A Travellerspoint blog


Land of monks and moonscape

sunny 68 °F


Did you miss us? We have been off the ship and unconnected for a few days, and we have had a splendid adventure. From Kusadasi, Turkey, we flew to the UNESCO World Heritage Site of Cappadocia where we spent three days in a magical landscape, exploring underground and aboveground in a hot air balloon.

Cappadocia lies in the center of the country, and it is filled with thousands of underground medieval churches carved from the rock and filled with painted frescoes. The landscape is dotted with troglodyte caves and fairy chimneys, huge stone structures honeycombed with windows and doors and topped with hats left by lava. Spring is all around us; apricot and almond trees are bursting into bloom, and it all looks like a Disney set and thus a bit unbelievable.

Our hotel was carved directly into the mountainside, so it was on many levels (think climb, climb, climb). The view was magnificent, and we had a huge bathtub with 6 jets in the bathroom and an even bigger one in the bedroom. Next we'll tell you of our amazing adventures!

Hope and Bill

Posted by HopeEakins 11:11 Archived in Turkey Comments (1)


Kamiros and Philerimos

overcast 67 °F

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The view of Rhodes from our veranda is stunning. Since we are the only cruise ship in the harbor, the island is uncrowded and delightful. We drove first to Kamiros, a city that is called "little Pompeii" because of its remarkable ruins. The city flourished from about the 5th C BC until earthquakes felled it in the 2nd C AD. The Agora, Acropolis, and ancient houses are beautifully excavated,and the hillside smells of fresh oregano and lavender.
Then we headed to Philerimos, and the church of Our Lady, the restored monastery, and the barrel-vaulted Chapel of St. George with 15th century frescoes. Peacocks are considered to be acred. They abound on the mountain, all honking and strutting about. The peahens wriggle in the dirt making nests for their eggs; the males spread their tails and blink their eyes. Amazingly, the butt end of the male is as interesting and beautiful as the frontal display. Check it out!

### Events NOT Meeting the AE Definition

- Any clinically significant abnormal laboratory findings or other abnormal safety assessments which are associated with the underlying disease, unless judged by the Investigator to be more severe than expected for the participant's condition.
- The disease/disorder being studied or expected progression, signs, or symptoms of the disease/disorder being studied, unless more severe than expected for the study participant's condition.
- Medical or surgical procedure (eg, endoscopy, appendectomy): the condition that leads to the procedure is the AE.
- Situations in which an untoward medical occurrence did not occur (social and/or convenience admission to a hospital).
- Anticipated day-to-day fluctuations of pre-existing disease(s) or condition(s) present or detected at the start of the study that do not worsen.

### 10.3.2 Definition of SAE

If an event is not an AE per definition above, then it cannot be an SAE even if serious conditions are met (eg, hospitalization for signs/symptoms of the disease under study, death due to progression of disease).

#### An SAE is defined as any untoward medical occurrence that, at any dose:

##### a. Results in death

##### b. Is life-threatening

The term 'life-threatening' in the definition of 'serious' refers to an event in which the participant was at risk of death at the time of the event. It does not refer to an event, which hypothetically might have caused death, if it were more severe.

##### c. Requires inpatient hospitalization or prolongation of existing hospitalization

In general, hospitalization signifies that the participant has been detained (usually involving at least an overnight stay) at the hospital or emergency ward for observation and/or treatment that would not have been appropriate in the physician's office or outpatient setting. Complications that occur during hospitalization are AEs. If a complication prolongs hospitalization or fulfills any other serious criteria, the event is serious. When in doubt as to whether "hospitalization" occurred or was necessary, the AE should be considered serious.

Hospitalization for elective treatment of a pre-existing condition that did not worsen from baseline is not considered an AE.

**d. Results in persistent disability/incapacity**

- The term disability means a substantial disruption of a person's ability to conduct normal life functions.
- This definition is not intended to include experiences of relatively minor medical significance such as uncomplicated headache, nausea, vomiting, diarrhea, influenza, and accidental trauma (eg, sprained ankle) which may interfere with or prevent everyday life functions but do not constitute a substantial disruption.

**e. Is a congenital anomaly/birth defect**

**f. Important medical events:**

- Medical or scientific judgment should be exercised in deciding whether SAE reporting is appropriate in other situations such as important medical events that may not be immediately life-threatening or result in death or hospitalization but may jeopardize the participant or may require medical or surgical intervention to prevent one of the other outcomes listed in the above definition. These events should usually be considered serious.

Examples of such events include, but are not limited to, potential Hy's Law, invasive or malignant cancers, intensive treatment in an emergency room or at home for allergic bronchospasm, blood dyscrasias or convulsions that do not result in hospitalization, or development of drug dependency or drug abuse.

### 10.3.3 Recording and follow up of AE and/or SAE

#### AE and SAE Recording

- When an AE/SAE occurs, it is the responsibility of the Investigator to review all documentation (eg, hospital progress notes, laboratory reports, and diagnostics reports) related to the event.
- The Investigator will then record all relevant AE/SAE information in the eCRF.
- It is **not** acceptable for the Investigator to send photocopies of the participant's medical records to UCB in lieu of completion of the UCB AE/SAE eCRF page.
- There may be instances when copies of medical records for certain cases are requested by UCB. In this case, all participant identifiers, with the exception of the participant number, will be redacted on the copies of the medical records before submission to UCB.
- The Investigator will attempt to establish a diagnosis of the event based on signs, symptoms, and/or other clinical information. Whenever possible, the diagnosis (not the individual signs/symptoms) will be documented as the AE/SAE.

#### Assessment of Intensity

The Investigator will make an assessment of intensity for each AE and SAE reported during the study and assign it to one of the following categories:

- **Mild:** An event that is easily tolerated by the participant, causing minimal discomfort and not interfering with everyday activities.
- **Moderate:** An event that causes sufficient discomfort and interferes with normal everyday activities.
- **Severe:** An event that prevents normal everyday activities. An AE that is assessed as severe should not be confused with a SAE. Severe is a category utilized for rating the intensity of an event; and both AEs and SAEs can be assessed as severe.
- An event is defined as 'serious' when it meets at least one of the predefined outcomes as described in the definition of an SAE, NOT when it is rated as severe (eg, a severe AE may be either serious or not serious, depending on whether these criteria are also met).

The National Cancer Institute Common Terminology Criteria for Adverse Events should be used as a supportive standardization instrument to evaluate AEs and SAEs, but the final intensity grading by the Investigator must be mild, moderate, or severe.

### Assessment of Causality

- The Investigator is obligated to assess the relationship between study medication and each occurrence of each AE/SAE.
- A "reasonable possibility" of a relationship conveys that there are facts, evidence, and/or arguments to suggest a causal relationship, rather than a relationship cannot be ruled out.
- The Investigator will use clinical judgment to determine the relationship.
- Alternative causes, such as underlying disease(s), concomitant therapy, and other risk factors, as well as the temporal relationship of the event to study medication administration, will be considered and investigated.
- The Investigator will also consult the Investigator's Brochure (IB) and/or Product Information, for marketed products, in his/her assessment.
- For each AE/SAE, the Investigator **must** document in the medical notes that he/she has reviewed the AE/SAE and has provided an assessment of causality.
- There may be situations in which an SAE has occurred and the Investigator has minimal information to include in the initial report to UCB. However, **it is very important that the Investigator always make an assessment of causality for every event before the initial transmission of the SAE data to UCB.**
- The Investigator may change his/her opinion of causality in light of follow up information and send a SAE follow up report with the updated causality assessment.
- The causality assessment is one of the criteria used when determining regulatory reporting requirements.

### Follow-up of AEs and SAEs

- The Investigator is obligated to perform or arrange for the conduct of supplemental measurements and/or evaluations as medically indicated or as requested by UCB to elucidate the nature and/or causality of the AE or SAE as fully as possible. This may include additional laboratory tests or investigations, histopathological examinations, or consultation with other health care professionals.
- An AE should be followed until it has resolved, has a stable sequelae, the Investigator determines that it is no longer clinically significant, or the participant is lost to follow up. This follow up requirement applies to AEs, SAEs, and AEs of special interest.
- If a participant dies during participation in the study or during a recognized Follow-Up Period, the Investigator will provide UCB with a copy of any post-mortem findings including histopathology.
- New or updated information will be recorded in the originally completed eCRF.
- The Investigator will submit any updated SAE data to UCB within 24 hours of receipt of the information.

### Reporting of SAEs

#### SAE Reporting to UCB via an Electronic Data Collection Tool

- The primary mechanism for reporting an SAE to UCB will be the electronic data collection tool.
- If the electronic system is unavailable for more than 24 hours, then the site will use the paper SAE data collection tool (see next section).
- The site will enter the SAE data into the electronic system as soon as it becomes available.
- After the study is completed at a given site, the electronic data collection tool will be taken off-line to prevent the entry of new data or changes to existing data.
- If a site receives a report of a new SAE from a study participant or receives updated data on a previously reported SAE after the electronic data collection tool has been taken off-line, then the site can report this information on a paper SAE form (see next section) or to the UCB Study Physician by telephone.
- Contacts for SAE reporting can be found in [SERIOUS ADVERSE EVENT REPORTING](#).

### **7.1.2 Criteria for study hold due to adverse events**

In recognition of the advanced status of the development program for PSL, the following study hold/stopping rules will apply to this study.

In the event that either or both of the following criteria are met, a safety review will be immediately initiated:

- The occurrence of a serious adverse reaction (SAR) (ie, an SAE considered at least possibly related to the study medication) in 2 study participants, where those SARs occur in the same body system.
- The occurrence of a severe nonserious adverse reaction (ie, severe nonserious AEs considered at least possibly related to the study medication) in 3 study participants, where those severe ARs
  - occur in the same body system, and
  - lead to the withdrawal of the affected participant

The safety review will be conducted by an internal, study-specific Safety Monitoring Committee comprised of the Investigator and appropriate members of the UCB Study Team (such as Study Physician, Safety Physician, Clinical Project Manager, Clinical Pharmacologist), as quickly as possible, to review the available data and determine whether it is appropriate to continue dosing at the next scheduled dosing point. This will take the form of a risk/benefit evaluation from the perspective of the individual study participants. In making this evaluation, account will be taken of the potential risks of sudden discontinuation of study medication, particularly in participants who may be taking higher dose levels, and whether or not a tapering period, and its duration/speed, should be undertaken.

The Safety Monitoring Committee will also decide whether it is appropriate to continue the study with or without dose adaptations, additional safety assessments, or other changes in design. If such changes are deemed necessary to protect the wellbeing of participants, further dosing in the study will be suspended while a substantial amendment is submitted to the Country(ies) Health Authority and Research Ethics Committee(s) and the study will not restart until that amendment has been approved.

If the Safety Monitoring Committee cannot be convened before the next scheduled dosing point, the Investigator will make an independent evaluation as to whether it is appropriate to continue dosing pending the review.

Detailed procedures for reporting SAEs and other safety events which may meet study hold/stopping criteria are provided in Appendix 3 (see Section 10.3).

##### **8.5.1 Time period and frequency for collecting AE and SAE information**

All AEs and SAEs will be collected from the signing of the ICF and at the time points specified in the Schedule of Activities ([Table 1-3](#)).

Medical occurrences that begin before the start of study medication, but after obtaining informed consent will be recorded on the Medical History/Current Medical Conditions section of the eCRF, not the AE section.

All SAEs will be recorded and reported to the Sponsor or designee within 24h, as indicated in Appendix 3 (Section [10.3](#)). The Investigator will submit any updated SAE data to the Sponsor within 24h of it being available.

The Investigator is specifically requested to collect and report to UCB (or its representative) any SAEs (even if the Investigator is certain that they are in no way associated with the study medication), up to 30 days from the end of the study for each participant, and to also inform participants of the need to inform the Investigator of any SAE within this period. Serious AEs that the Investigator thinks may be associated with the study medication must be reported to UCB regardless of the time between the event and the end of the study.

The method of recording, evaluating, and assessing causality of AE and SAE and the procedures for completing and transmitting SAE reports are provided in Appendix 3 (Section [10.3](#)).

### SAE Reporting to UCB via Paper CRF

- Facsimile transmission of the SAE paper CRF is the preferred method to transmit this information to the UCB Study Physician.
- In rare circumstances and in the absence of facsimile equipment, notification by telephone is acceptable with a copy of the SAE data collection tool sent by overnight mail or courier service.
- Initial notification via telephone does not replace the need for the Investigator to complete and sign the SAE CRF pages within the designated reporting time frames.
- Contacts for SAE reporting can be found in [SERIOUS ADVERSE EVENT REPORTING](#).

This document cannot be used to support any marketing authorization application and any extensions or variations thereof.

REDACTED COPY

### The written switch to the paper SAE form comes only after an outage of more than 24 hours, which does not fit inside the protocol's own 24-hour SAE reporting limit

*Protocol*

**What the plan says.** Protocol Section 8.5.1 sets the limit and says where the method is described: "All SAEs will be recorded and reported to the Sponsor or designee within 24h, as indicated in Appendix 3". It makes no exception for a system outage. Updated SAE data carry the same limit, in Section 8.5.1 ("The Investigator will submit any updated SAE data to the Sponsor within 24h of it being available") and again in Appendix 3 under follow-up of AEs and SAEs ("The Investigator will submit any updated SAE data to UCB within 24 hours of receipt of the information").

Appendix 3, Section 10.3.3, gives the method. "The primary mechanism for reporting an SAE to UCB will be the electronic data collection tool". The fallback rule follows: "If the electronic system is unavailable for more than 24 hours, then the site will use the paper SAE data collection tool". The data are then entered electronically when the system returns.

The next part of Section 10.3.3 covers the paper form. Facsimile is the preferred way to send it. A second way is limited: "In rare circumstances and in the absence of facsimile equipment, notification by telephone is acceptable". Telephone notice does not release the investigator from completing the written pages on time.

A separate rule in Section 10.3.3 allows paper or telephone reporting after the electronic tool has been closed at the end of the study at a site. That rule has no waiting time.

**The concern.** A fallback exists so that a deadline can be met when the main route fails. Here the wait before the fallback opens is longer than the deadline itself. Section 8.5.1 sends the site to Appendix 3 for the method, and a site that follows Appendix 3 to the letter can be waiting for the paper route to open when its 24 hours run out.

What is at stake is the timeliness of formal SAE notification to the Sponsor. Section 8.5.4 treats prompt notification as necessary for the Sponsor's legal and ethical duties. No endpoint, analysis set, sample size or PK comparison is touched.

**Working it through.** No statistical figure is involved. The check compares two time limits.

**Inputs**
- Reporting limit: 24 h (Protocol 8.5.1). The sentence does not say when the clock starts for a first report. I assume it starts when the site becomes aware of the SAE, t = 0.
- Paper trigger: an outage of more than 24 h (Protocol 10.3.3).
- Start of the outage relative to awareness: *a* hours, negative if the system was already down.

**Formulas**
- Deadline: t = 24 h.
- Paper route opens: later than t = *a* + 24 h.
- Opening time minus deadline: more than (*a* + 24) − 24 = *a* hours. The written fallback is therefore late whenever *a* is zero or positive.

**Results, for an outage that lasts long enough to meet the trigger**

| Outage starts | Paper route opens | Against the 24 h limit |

Posted by HopeEakins 12:55 Archived in Greece Comments (2)


sunny 80 °F


Day 1. Our first day in Israel was cancelled (Israel would not let us dock in Ashdod for reasons unspecified to us), thus all our plans to go to Jerusalem and stay for three days were cancelled too. So the Silver Whisper went to Haifa where we waited for a day while an Israeli team came aboard and tested everyone on the ship twice (nose and mouth). The results came in at 6 pm – no Covid aboard – so we got a yellow sticker on a card. Next was the face-to-face inspection after which we received a piece of paper in Hebrew, stamped, to carry in our passport. We rejoiced but decided it was too late to go out for dinner so we stayed aboard.

Day 2. We went to Zippori/Tzippori/Sephoris, a city with a strong tradition of Mary’s birth in a place marked by a fifth century basilica. Sepphoris flourished in the first century with a major building boom. The poor Jewish town of Nazareth, only three miles away, would have supplied most of the unskilled workers and craftsmen for this extensive construction project. When we were here in 1996, Henry Carse, lecturer from St. George’s, Jerusalem, suggested that the word tekton (usually translated as carpenter) could be better understood as “builder” and this broader meaning would include the work that Joseph and Jesus did here.

What remains in Sephoris today is a fascinating archeological dig with a gold mine of mosaics from Roman times and a 5th century synagogue. We loved it all and are astounded that this history and this beauty remain in such excellent condition.

On the way back to the ship we stopped at the top of Mt. Carmel and looked down at our ship and the absolutely fabulous gardens surrounding the Baha'i temple in Haifa.

Posted by HopeEakins 11:04 Archived in Israel Comments (1)


Final memories

sunny 75 °F


We have left Aqaba, the site of many adventures. We send a few photos:
1). Our toothpaste purchase. Since our Arabic is nonexistent, we were very happy to find find the familiar Colgate logo. Looking closer, we discovered that this is Herbal toothpaste. The herbs? Chamomile, eucalyptus, sage, and myrrh. At least there is no gold and frankincense.
2). The town and gorgeous mountains from our veranda, complete with mosque.
3). The mosque close up.
4). The signs forbidding us to enter the mosque.
5). Another of our favorite signs.

Adieu to Jordan. We now head for the Gulf of Suez and the Canal.

Posted by HopeEakins 05:07 Archived in Jordan Comments (1)


A ride on the moon

sunny 70 °F

Suleyman, taxi driver and phone finder, now our new best friend, took us to Wadi Rum, a huge desert in southern Jordan. Huge means 280 square miles, some of it gorgeous, some of it eerie. All the movies about Mars have been made here. You can see some of the odd rock formations in the photos, like the ram's head at the prow of a boat shape. You cannot see the colors, stripes of green (copper), red (iron), and various yellows and browns, all shimmering as sunset approaches. Occasionally you spot a Bedouin goat-hair tent (which does not look like it comes from L.L. Bean) and a jerry-rigged sheep/camel pen. Sometimes the Bedouins open their tents to visitors and offer camel rides and tea and local crafts. In one tent they were labeled in English. Do you need any "bitter melon if knees"?

We made two fascinating stops, one at a cave where T. E. Lawrence (of Arabia) stopped on his way to Aqaba during the Arab Revolt of 1917-18. The other was to view Nabatean petroglyphs of camels carved to delineate a trade route, still distinct after 2-3000 years.

Posted by HopeEakins 14:14 Archived in Jordan Comments (2)

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